What is the opportunity cost of seeing Eric Clapton? A. 0, B. 10, C. 40, D. 50.
4. Why do firms exist?
It may surprise some readers but the core economic theories that show how markets create a socially optimal outcome rely on the existence of a central planner to do it (Walrasian auctioneer or some equivalent). The organising mechanism is assumed away rather than being the focus of analysis.

This approach is typical. The layers of organisation and non-price rule systems that exist in a society that coordinate production between and within firms are mostly neglected or assumed away. Firms themselves also come in many types.

Of course, there is a literature on this (like everything) but it is not ‘standard’ economics and most students will never hear much discussion about it in their classes beyond some simple transaction costs escape clause.

5. How can poor countries become rich?
You would think this would be a key insight of economists, but no, it remains a puzzle. For example, economists are divided on how to manage international trade to local advantage — specialise or protect industries to promote more diverse productive capabilities — and have little to say about workable ways for the public sector to productively set rules and administer them to guide development that brings widespread prosperity.

6. What is competition?
Economists have pointed the finger at a lack of competition as the cause of many of our social ills. And yet competition is clearly inefficient in markets where economies of scale exist and under a host of other well-known conditions.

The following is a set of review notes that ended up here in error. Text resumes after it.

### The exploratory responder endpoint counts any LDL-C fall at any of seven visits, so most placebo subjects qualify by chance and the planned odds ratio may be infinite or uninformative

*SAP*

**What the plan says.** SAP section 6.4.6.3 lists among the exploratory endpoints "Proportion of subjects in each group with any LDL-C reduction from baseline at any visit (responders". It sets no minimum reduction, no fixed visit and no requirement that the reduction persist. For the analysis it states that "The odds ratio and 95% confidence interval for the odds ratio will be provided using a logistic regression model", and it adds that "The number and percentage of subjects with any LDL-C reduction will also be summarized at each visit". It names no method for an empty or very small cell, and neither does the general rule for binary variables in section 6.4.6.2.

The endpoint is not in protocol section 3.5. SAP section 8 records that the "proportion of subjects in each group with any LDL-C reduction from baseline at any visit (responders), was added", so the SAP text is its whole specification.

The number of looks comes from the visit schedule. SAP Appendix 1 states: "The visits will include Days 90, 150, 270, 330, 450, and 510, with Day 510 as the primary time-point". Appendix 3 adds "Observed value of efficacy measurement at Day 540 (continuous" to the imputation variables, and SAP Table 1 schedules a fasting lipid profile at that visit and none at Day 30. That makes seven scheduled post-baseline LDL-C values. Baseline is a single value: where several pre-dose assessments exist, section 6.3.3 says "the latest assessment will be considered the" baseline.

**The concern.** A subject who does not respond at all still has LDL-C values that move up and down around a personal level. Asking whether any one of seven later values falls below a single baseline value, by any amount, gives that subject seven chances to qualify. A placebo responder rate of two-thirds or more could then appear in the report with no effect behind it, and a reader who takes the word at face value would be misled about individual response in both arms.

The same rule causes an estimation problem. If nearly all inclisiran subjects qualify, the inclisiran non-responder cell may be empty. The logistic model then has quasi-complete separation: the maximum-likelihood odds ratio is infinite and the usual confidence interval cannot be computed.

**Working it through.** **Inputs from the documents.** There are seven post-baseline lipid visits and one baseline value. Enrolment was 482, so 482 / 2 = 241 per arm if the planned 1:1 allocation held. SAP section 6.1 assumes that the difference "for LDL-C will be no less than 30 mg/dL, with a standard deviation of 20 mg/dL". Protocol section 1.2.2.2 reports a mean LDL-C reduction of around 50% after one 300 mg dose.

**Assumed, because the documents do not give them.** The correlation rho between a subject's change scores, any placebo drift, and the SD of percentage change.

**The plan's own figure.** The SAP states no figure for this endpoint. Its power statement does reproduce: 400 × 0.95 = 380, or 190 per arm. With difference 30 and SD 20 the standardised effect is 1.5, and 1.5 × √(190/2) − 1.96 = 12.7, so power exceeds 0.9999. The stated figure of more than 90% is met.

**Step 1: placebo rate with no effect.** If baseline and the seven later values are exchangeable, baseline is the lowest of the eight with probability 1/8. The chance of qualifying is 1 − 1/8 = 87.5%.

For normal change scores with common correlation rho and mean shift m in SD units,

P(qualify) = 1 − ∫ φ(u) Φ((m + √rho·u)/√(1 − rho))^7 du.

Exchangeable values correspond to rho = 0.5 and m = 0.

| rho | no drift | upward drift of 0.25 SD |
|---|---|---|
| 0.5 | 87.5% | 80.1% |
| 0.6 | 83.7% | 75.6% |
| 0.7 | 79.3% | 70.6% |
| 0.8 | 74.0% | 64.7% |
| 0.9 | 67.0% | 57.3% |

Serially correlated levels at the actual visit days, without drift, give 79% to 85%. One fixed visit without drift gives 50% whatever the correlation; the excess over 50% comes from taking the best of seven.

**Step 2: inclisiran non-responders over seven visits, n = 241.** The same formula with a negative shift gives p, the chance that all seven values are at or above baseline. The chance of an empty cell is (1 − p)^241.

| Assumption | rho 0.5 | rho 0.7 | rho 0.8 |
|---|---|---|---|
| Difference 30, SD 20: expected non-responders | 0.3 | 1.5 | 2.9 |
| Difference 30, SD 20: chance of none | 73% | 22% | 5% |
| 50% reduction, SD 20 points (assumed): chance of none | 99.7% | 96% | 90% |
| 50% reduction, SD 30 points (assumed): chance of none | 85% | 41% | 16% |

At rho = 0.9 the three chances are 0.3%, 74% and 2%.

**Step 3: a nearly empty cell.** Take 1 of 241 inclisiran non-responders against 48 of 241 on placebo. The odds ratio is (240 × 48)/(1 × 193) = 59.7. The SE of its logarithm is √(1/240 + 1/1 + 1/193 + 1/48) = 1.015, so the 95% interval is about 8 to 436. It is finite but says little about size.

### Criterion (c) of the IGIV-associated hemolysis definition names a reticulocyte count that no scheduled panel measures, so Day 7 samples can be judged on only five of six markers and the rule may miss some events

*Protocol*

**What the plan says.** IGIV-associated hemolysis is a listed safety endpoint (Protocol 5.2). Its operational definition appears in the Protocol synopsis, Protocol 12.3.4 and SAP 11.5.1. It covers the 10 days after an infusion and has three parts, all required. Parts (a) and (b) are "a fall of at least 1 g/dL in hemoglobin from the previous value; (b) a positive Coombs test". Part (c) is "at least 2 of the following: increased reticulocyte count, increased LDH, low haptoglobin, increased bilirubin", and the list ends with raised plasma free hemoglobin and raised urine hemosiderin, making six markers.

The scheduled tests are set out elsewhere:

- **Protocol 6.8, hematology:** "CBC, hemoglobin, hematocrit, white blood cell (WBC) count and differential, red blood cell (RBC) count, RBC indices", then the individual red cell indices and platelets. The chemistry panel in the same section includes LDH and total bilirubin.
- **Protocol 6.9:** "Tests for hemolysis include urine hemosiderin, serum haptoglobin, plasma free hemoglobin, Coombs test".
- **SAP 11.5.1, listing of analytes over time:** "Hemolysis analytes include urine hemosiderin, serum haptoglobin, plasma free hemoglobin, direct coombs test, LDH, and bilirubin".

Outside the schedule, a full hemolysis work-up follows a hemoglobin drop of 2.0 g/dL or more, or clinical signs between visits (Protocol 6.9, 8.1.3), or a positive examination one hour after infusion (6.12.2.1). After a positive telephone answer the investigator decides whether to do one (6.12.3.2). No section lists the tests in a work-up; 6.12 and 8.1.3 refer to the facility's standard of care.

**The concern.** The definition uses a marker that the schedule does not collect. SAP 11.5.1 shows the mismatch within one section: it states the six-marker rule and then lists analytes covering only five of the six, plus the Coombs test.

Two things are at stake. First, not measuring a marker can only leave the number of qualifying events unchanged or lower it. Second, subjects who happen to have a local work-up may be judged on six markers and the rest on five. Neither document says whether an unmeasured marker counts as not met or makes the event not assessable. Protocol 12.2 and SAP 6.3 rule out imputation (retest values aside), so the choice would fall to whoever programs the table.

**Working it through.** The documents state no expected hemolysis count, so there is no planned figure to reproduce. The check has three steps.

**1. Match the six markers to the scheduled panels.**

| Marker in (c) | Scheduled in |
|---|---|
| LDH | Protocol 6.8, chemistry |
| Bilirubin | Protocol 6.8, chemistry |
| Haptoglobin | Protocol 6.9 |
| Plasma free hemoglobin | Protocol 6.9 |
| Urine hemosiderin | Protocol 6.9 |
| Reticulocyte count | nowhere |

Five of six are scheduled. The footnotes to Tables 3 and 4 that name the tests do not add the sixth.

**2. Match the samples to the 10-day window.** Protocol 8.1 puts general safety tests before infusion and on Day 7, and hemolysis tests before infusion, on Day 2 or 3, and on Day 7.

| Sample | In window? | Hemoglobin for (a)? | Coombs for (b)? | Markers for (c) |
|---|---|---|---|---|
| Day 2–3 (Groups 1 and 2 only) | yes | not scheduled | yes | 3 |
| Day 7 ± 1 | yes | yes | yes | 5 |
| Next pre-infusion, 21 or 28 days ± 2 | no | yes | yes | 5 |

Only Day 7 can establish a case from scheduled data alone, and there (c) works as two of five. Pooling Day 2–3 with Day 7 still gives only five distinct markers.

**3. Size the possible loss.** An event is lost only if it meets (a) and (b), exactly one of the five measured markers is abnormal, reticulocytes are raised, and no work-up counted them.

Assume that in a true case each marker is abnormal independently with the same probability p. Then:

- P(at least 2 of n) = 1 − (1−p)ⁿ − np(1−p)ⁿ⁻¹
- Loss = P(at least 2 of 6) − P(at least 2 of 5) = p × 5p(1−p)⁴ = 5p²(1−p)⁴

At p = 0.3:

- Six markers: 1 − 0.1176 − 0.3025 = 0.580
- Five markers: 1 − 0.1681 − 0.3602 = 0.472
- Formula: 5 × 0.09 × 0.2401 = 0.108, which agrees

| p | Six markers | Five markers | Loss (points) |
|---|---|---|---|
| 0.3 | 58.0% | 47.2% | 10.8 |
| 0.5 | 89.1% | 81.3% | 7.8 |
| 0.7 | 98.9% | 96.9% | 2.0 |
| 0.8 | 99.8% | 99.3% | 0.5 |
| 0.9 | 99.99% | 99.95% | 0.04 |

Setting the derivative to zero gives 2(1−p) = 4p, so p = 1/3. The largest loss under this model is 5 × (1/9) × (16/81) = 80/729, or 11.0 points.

We also know that for a fixed number of firms in a market for an identical product that naive price experimentation will lead to the monopoly outcome across the whole market (see here and here). Any economic value from competition must be a story more like that of monopolistic competition, and must be more about expanding the ‘product-space’ rather than under-bidding on price in well-defined markets with known competitors.

Many economists proclaim that more competition will help in just about every circumstance without really teasing out the details of how exactly that would happen. Because if you know the details of what investment would be made and what products and prices would be desirable under competition then the logical question is whether these outcomes can be achieved more efficiently in other ways. Competition is often just a convenient excuse to do nothing rather than make tough decisions as a community, and economists go along with it.

"Banks are ripping us off, what can you do?"

"Housing is too expensive, what can you do?"

"Schools aren't well resourced, what can you do?"

"The public transit system is failing, what can you do?"

In practice, the word has lost all meaning. It is a feel-good religious mantra.

Indeed, I would argue the ‘peril of monopoly' is more a failure of politicians and law-makers to operate in the interests of the broader public. Often the prevalence of monopolies and cartels correlates with high rates of economic growth.

Here’s an interesting take from Richard Werner.